Parental Influence on Children Coping with Sickle Cell Disease (SCD)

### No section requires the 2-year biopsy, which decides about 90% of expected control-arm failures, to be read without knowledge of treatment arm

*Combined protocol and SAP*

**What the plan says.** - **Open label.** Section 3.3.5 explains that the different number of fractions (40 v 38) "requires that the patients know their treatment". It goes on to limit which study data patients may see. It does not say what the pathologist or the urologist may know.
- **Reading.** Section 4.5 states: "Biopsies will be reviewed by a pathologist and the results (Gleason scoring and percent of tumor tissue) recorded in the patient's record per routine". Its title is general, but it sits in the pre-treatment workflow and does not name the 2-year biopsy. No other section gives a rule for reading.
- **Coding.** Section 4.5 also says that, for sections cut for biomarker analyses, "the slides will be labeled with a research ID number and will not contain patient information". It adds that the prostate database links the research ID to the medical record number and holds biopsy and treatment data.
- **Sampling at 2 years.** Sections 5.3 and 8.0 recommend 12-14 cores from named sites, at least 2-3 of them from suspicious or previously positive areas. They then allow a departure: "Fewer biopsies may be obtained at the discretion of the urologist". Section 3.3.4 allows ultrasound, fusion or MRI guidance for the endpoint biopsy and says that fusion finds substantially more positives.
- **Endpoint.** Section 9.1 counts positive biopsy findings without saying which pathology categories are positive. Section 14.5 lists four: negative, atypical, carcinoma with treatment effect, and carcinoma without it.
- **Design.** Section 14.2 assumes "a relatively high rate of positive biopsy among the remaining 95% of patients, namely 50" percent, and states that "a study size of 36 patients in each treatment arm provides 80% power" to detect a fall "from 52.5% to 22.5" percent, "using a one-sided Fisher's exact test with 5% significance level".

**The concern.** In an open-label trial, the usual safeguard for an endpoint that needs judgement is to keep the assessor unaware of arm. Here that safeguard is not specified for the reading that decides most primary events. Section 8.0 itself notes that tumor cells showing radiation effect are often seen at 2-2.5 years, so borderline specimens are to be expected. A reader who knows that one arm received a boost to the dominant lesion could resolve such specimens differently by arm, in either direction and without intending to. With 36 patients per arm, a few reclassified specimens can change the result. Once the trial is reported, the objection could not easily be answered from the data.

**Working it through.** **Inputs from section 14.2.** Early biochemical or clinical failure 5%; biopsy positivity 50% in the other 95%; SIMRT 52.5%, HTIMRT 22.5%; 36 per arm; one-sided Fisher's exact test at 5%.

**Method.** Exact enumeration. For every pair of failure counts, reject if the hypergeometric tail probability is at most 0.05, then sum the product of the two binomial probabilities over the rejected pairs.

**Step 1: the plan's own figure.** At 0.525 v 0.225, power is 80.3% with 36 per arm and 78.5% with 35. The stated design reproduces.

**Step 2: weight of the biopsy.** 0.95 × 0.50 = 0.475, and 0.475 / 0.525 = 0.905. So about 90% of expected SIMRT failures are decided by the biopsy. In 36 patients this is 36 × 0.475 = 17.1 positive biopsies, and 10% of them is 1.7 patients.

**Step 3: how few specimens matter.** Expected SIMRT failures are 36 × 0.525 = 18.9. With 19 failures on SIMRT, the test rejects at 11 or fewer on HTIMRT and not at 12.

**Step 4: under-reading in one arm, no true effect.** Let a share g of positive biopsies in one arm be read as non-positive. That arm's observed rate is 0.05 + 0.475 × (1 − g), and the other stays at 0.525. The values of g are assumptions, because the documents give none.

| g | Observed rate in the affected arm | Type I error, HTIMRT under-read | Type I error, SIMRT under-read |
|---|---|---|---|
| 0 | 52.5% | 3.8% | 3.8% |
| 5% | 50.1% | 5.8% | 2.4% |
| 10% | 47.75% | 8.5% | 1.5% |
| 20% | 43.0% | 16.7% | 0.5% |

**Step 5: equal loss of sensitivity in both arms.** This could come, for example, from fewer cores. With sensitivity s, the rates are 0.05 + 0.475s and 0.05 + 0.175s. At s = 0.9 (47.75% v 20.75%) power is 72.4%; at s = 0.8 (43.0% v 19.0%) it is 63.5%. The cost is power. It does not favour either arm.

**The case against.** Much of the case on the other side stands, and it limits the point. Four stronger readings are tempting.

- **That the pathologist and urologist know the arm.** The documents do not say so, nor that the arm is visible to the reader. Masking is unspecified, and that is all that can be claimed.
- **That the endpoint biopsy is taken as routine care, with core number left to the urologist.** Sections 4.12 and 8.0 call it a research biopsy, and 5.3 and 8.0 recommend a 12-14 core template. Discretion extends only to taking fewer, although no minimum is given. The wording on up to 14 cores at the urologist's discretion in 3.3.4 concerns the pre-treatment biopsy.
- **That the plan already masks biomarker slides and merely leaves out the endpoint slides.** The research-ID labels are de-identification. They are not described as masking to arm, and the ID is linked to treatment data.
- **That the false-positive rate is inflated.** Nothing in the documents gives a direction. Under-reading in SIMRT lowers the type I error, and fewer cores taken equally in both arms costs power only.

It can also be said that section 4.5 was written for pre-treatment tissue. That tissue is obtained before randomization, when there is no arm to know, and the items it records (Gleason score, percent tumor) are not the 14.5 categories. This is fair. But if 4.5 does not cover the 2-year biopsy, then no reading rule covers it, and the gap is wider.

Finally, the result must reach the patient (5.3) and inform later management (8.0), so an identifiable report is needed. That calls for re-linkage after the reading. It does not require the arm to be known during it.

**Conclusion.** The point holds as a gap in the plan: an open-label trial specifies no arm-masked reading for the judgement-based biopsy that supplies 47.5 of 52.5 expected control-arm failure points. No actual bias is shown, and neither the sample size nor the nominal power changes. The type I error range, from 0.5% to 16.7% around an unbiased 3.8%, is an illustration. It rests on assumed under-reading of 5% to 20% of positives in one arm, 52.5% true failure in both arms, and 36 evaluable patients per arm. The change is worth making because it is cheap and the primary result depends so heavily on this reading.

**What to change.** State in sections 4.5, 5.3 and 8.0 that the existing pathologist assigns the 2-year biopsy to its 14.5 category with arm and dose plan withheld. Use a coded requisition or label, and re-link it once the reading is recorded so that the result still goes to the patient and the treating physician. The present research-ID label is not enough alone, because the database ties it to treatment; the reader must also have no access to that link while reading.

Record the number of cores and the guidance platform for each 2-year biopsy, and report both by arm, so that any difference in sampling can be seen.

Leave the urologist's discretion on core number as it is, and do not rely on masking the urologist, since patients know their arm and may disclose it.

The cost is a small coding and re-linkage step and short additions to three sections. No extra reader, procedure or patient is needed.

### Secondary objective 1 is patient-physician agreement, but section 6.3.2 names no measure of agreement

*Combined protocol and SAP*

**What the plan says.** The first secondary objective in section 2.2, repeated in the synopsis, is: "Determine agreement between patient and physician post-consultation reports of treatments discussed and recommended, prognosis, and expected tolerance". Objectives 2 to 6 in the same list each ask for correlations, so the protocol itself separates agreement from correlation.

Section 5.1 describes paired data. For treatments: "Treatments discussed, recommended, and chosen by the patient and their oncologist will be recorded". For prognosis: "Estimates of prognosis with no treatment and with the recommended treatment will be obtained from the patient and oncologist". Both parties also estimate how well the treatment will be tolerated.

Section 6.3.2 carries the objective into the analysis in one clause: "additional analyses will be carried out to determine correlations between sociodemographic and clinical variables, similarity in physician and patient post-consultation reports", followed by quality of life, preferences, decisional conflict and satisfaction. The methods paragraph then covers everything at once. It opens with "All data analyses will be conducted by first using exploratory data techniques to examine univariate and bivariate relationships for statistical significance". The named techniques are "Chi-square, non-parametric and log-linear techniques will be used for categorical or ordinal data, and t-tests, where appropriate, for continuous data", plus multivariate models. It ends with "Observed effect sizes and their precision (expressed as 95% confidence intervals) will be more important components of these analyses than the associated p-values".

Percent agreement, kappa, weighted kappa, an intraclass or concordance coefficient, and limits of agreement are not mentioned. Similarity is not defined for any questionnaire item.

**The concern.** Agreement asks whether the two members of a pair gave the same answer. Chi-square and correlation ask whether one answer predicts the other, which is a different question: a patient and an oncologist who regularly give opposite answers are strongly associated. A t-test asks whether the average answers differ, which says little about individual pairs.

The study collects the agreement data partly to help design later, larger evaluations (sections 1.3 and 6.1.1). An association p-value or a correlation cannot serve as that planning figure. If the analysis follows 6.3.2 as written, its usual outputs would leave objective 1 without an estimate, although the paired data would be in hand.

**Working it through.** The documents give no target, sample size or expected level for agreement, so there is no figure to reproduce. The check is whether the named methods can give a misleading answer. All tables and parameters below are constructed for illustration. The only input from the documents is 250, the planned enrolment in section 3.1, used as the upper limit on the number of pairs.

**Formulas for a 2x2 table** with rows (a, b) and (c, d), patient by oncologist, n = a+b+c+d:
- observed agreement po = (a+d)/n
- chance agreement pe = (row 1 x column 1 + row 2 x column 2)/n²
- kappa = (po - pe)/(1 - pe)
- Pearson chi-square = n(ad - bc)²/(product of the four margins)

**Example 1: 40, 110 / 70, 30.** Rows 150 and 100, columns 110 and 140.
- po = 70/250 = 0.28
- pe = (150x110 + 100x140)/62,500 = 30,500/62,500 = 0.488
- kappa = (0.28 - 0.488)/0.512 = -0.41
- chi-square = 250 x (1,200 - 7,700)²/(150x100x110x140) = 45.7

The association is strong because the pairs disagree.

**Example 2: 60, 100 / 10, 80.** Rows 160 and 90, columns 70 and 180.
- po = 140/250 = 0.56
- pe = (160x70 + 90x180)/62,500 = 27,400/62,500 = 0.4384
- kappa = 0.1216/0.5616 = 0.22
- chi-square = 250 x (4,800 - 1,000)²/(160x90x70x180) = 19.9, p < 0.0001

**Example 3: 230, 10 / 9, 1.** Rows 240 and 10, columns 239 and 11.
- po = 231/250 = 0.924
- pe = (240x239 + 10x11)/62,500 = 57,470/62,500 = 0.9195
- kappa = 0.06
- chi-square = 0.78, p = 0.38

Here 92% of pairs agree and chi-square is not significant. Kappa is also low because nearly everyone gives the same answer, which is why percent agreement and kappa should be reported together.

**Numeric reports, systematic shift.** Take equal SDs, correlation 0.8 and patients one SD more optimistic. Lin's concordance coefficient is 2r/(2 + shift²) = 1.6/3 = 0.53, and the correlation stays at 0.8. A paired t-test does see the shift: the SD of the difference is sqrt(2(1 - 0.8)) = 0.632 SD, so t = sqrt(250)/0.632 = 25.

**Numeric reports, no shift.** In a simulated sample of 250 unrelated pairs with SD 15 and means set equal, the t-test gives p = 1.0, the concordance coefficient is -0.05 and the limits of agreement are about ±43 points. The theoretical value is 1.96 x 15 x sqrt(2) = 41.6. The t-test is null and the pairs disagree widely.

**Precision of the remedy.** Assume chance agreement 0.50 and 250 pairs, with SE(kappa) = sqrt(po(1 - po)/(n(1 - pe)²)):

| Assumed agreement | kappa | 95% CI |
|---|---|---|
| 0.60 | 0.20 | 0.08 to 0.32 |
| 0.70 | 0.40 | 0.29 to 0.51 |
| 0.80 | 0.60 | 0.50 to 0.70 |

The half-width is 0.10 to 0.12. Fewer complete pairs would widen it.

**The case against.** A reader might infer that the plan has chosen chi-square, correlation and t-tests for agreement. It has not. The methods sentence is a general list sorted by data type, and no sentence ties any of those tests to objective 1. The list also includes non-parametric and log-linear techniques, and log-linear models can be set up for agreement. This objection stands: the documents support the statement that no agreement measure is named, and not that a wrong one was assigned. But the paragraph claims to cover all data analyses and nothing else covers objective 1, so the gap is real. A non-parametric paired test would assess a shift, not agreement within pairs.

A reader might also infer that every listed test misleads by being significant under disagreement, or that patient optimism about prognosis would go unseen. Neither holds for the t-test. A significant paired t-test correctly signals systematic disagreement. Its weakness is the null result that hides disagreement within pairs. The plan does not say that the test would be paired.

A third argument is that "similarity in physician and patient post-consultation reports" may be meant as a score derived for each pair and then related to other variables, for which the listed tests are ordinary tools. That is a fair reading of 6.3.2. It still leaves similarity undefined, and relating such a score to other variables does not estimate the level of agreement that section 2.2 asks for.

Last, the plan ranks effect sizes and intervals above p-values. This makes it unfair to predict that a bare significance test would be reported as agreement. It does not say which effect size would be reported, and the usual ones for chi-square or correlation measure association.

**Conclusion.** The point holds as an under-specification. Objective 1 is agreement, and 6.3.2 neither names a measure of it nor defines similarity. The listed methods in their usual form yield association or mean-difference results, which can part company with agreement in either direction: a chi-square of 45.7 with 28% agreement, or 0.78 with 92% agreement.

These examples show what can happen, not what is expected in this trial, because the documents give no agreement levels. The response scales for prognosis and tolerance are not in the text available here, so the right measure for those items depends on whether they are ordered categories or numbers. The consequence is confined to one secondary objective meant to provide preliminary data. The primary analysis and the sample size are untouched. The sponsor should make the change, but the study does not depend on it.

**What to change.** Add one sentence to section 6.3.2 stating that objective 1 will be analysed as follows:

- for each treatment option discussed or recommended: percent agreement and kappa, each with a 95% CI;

Sickle Cell Disease (SCD) is a chronic illness that disproportionately affects African Americans in the U.S. at a rate of 1 to 500. Proper management of this blood disorder is key in ensuring that those affected lead productive lives with as few life-disrupting symptoms as possible. Research suggests that the ability to cope with a chronic disease can affect disease outcome. When it comes to children dealing with SCD, parents play an integral role in ensuring that their children learn the proper coping skills to manage their illness. This study sought to find out if parent’s ability to cope with stress related to SCD affected their child’s ability to cope with stress related to SCD. It was predicted that the parents’ coping style would be positively and significantly associated with their child’s coping. The Response to Stress Questionnaire (RSQ; Connor-Smith, Compas, Wadsworth, Thomsen, and Saltman (2000)) was used to measure level of coping for both parent and child, and the Sickle Cell Pain Index (Walker, et al., 2001) was used to measure child pain. Our hypothesis was supported in that parent level of coping did have an effect on their child’s coping. For example, high levels of parent avoidance, denial, wishful thinking, and distraction related to SCD stress was associated with the increase in frequency of their child’s pain. Also, the less parents used coping strategies such as denial, avoidance, and rumination as coping mechanisms, the more children engaged in coping strategies such as positive thinking, acceptance, and cognitive.